What is an impossible mourning? What does it tell us ... about an essence of memory? And as concerns the other in us ... where is the most unjust betrayal?Jacques Derrida, 'Mnemosyne', in Memoires - for Paul de Man (New York, 1986).
The Guardian ran a very fair and largely sympathetic obituary after Jacques Derrida's death at the weekend. This obituary, and a leader which ran on the same day, attracted some rather jaundiced comment today on the Guardian Letters page. One correspondent, the philosopher Anthony Grayling, complained that the leading article had expressed "gratitude to Jacques Derrida for impugning the idea of a literary 'canon'" and, therewith, "standards of [aesthetic] judgment". That leader certainly observes that "Derrida became popular among those willing to question the sterile idea of a 'western canon'" but is careful to not to attribute any theory of canon-formation to Derrida himself. Reasonably enough, as he had nothing to say about the "canon", save the observation that his work, as befitted a philosopher raised in the historically-minded, text-based French school, habitually concentrated on that of the greats: Plato, Descartes, Rousseau, Kant, Hegel etc.
The Guardian's leader writer makes another point: that much of what Derrida had to say about issues to do with meaning "is little different to some of Ludwig Wittgenstein's ideas", though, "by concentrating on epistemology" ('epistemology' isn't quite right where Wittgenstein is concerned, but let that ride, for the moment) the latter was able to avoid much of the "obloquy" heaped upon the Frenchman. I think that's right. It's possible to make the case that Derrida's was an essentially therapeutic conception of philosophy, much as the later Wittgenstein's was; that's to say, that he wasn't interested so much in substantive solutions to philosophical problems as in the question what consitutes a philosophical "problem" in the first place. I think this was what Richard Rorty meant when he described Derrida, along with Dewey, Wittgenstein and Heidegger, as an "edifying philosopher".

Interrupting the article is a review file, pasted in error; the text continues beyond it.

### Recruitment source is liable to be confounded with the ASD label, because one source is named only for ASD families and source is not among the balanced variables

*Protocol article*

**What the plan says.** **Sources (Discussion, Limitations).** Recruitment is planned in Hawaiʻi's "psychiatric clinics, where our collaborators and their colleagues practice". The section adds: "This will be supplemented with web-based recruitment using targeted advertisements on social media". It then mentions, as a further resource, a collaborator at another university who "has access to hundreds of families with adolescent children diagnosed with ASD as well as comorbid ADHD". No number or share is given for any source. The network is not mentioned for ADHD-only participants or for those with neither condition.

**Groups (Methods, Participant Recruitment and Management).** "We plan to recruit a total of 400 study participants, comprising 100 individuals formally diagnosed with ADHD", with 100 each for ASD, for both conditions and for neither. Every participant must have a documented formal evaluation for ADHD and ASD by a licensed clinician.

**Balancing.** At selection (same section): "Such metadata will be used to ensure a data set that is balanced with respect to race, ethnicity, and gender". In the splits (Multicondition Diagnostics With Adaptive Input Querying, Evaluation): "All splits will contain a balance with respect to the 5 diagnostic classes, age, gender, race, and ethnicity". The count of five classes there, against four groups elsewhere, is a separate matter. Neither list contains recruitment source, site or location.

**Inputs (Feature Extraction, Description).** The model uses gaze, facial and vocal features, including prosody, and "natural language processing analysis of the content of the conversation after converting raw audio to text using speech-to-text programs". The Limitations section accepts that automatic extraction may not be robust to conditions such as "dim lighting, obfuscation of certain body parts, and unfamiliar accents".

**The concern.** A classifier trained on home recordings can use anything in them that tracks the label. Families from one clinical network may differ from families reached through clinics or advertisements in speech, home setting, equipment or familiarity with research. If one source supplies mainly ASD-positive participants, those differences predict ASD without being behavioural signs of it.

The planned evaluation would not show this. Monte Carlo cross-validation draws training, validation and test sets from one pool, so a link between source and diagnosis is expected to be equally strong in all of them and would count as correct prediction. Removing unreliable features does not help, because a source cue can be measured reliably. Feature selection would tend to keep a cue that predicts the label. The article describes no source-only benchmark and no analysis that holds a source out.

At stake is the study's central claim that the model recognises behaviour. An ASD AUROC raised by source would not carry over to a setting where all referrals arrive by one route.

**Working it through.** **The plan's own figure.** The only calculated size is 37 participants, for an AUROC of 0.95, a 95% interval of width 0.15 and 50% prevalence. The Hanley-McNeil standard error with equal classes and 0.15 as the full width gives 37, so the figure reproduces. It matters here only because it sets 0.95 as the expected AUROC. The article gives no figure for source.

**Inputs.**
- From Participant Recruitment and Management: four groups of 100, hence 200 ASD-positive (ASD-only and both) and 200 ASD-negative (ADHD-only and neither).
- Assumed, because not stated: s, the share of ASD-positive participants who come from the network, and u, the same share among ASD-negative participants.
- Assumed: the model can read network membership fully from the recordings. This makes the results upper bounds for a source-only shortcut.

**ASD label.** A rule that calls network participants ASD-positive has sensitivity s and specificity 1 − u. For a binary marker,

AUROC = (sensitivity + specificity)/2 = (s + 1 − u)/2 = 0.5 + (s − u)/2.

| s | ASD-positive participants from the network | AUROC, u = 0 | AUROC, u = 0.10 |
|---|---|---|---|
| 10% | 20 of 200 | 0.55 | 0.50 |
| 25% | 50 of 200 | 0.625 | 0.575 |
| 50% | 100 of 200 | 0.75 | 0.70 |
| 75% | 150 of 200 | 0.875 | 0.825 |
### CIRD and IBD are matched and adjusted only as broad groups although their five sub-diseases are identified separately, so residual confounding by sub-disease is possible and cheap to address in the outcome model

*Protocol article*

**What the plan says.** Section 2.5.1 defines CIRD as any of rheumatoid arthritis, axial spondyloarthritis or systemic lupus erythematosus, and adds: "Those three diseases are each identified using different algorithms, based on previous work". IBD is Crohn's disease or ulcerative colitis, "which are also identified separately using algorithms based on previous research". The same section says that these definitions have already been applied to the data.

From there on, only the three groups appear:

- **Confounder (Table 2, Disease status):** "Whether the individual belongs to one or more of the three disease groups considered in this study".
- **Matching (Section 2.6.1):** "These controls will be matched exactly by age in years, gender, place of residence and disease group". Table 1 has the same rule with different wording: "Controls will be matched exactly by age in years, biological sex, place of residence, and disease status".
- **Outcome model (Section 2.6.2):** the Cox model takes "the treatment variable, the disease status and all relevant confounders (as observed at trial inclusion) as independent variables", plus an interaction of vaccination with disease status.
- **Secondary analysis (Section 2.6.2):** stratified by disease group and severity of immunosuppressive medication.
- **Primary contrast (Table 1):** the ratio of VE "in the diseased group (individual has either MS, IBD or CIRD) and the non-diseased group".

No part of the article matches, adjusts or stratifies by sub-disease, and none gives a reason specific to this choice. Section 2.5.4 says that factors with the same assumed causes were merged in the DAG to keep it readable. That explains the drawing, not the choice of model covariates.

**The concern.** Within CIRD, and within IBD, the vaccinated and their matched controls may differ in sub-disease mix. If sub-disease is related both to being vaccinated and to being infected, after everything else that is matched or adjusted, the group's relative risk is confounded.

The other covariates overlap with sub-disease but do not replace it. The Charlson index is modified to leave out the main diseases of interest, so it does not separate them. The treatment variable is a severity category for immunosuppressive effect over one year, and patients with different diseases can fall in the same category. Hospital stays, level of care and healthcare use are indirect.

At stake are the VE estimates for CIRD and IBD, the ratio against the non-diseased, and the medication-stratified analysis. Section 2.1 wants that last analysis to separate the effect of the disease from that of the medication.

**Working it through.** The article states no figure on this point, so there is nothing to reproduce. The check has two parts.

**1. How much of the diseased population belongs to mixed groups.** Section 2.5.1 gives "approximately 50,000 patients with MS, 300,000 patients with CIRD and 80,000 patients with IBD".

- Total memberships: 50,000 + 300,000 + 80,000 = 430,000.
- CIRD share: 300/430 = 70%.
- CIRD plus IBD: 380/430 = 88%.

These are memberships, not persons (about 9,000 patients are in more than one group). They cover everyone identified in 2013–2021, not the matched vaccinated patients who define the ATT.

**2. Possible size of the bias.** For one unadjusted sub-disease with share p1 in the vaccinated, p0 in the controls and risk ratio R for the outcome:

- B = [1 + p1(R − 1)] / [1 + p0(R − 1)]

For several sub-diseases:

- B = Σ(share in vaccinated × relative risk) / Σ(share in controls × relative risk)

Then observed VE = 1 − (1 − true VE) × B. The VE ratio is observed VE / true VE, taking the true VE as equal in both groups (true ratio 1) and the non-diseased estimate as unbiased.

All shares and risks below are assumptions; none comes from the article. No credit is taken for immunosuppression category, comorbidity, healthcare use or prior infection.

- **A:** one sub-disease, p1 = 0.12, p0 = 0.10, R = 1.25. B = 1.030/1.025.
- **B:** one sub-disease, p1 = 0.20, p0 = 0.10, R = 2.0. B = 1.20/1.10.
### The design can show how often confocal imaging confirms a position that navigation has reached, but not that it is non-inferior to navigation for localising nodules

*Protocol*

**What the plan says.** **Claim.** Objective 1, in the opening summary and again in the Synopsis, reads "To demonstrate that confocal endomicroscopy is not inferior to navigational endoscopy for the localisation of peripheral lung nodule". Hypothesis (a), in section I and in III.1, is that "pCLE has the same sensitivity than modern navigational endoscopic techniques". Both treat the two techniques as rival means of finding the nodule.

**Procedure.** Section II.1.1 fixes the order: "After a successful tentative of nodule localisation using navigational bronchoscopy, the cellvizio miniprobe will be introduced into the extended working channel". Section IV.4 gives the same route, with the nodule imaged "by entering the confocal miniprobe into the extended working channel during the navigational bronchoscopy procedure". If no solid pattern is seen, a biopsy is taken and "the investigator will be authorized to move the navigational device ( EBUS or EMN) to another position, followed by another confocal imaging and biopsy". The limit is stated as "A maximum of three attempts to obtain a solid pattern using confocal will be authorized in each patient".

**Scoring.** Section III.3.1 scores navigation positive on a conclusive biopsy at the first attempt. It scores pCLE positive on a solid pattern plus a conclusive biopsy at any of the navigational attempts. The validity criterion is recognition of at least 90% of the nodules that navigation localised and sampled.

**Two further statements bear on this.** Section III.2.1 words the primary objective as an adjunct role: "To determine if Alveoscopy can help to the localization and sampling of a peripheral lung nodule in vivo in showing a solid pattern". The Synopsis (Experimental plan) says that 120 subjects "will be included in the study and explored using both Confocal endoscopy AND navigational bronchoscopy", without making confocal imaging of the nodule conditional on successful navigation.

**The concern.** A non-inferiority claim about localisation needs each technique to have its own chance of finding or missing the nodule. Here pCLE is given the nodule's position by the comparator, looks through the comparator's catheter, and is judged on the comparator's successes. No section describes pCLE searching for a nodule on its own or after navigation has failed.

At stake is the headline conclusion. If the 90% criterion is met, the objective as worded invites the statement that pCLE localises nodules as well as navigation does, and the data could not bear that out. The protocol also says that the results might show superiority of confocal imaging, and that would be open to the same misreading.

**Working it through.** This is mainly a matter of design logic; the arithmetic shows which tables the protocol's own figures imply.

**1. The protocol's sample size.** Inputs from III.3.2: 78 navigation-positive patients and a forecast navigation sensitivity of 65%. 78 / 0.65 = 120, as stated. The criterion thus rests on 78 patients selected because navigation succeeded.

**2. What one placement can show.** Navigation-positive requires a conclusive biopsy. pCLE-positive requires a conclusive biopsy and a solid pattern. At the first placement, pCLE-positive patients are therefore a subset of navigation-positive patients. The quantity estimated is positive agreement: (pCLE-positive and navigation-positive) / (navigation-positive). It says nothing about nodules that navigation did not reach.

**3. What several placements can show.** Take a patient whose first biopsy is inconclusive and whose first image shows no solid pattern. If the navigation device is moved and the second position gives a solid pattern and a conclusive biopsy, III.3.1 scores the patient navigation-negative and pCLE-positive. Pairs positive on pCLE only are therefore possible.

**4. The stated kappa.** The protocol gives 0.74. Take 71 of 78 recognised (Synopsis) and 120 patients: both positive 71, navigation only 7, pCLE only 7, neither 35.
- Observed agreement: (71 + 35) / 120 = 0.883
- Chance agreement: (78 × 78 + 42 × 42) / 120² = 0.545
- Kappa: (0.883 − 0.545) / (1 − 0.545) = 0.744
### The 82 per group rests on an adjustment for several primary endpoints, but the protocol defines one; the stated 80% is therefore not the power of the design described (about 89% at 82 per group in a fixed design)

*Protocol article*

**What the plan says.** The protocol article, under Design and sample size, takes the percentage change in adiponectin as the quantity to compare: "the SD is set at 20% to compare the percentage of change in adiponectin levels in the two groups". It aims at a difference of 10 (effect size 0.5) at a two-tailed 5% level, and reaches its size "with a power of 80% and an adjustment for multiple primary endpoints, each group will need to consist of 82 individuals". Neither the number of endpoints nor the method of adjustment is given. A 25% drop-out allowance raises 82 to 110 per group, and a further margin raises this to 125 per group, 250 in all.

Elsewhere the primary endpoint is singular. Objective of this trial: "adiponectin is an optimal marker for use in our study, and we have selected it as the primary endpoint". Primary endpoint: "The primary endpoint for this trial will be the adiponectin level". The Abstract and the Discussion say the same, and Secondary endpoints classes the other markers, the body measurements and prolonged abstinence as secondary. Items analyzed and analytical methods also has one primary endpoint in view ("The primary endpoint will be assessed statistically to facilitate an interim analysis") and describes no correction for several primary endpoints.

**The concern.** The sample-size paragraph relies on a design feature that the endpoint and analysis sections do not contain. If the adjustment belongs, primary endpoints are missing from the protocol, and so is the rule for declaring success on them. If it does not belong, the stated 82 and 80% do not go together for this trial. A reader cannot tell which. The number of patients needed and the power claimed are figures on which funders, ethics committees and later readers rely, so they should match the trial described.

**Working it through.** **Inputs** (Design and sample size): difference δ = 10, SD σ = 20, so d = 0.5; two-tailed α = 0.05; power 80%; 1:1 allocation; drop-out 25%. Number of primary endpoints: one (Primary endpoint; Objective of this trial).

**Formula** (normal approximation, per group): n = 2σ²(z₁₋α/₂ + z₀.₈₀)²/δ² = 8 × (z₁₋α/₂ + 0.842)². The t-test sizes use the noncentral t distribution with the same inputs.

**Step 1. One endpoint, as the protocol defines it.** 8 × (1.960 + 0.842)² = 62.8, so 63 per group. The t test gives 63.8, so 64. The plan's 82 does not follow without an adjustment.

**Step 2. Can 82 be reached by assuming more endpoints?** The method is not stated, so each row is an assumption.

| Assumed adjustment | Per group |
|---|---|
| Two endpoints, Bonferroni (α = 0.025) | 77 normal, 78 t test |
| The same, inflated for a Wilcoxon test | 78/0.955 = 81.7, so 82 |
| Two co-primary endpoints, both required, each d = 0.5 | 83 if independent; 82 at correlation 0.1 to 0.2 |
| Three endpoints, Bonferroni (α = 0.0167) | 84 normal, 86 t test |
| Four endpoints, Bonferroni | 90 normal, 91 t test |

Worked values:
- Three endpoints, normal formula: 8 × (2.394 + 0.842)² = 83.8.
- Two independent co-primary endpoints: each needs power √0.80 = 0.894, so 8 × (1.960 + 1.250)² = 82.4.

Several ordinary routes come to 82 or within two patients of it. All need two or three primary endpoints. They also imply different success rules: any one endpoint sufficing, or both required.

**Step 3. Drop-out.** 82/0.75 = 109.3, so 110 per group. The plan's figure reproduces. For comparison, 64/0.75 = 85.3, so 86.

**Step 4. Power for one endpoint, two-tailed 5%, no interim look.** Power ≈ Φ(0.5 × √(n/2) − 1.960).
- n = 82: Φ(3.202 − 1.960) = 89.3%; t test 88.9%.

Addendum: I see that Butterflies & Wheels links to Grayling's letter, commending him for doing a "good job" on the stuff about the canon. Grayling rightly distinguishes the question whether we ought to "give a hearing to traditionally suppressed voices" from the question of "what constitutes the highest critical standards". It bears repeating, however, that Derrida himself never conflated those questions, though Grayling implies that he did when he refers to "the damage done by Derrida". As far as questions of aesthetic judgement and interpretation are concerned, one of the most sensible things said about Derrida in the last day or two was uttered not by a philosopher, but by the Guardian's theatre critic, Michael Billington. Asked by Stephen Moss whether he understands Derrida, Billington replied: "What strikes me is, when applied to literature, how close this is to what I was brought up to call Practical Criticism of the IA Richards school - the assumption that understanding literature is enhanced by breaking it down into its constituent parts and analysing these with scientific thoroughness".